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October 30, 2023

Point Foundation - The National LGBTQ Scholarship Fund

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Navigating Anti-LGBTQ Environments as a Higher Education Professional

October 30, 2023
Point Foundation - The National LGBTQ Scholarship Fund


Last updated Oct. 2023

In 2023, the U.S. Supreme Court issued decisions that gutted protections for BIPOC individuals against barriers build by racist structures in colleges and universities, terminated an attempt at debt alleviation for people currently repaying student loans, and created a precedent for legal discrimination by private businesses against LGBTQ people. More than 16 states passed laws placing restrictions on LGBTQ students’ rights in schools, colleges, and universities.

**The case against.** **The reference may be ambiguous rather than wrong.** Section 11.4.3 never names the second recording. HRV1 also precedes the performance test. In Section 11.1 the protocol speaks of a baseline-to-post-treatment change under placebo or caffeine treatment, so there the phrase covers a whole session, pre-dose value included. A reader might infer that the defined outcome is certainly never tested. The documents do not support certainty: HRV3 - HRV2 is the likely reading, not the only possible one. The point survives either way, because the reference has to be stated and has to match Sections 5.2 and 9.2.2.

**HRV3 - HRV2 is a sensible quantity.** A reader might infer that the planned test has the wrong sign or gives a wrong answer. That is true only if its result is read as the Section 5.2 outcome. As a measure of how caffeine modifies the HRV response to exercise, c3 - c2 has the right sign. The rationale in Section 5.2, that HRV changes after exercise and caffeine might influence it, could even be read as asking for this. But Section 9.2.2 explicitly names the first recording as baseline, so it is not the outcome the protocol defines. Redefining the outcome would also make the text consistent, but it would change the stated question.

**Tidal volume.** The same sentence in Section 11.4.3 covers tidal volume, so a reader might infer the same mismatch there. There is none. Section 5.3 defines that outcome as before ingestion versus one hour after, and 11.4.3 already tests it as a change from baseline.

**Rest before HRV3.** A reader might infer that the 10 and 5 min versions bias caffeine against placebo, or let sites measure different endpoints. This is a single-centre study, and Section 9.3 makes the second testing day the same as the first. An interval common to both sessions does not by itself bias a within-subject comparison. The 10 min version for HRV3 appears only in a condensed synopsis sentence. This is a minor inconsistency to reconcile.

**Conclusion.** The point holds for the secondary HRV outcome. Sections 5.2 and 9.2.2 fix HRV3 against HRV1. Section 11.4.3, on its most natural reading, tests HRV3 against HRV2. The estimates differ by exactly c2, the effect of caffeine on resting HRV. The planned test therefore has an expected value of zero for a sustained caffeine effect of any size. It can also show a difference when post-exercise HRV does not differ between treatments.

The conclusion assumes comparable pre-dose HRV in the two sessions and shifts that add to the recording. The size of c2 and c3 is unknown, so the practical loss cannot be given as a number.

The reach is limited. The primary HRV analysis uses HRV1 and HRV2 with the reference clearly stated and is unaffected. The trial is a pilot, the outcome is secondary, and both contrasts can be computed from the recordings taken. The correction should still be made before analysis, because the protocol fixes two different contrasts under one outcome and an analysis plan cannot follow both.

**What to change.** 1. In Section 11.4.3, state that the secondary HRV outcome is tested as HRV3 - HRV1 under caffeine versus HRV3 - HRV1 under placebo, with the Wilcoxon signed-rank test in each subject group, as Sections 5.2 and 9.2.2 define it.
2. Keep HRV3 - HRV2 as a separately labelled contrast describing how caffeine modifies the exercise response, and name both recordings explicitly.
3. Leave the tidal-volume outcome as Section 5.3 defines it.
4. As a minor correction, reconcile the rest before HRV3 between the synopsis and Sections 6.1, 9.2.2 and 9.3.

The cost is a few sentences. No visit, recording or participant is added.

Changes include new restrictions on federal or state funding to support diversity equity and inclusion offices or staff at public colleges. Examples include prohibiting schools from requiring diversity training, using diversity statements in hiring and promotion, or using identity-based preferences in hiring and admissions, according to the U.S. News.

Beyond the effects on LGBTQ students’ safety and success, this distressing reversal of equality and inclusion programming in education profoundly affects LGBTQ and allied higher education professionals who are striving for equity at their schools.

The Unknown

Anti-LGBTQ and other hate legislation has left educators and administrators in a state of uncertainty about the future of Diversity, Equity, and Inclusion in higher education in many states.

Despite the unknowns, there are still steps higher ed professionals can take to be proactive.

How to Support Diversity and Inclusion in Uncertain Times

1. Stay informed about changing educational policies and practices.